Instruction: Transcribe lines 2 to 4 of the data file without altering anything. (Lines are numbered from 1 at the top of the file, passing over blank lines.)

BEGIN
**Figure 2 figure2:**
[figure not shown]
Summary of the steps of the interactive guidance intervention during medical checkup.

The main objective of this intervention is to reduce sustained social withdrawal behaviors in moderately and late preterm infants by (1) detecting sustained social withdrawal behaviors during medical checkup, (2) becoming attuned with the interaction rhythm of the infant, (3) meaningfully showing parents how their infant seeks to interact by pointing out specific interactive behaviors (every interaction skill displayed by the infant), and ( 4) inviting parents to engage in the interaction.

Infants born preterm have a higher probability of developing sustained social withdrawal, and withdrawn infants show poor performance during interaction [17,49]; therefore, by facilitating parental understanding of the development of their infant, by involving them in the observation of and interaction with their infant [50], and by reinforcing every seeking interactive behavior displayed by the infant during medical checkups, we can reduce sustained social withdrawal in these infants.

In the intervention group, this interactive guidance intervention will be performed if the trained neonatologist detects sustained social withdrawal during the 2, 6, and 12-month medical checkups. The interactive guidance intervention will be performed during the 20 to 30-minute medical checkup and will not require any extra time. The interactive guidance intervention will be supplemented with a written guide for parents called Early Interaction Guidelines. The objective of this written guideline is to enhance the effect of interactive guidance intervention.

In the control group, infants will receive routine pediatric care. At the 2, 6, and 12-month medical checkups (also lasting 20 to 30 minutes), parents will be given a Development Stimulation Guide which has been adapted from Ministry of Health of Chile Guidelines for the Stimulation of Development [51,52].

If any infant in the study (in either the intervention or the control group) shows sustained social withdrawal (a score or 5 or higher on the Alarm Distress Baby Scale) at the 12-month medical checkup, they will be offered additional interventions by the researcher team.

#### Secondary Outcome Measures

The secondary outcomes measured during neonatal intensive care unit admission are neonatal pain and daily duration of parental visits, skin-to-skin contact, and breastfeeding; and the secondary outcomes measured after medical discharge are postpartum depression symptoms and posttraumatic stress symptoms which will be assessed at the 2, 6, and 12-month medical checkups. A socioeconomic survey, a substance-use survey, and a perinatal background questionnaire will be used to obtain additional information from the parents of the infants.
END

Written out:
[figure not shown]
Summary of the steps of the interactive guidance intervention during medical checkup.

The main objective of this intervention is to reduce sustained social withdrawal behaviors in moderately and late preterm infants by (1) detecting sustained social withdrawal behaviors during medical checkup, (2) becoming attuned with the interaction rhythm of the infant, (3) meaningfully showing parents how their infant seeks to interact by pointing out specific interactive behaviors (every interaction skill displayed by the infant), and ( 4) inviting parents to engage in the interaction.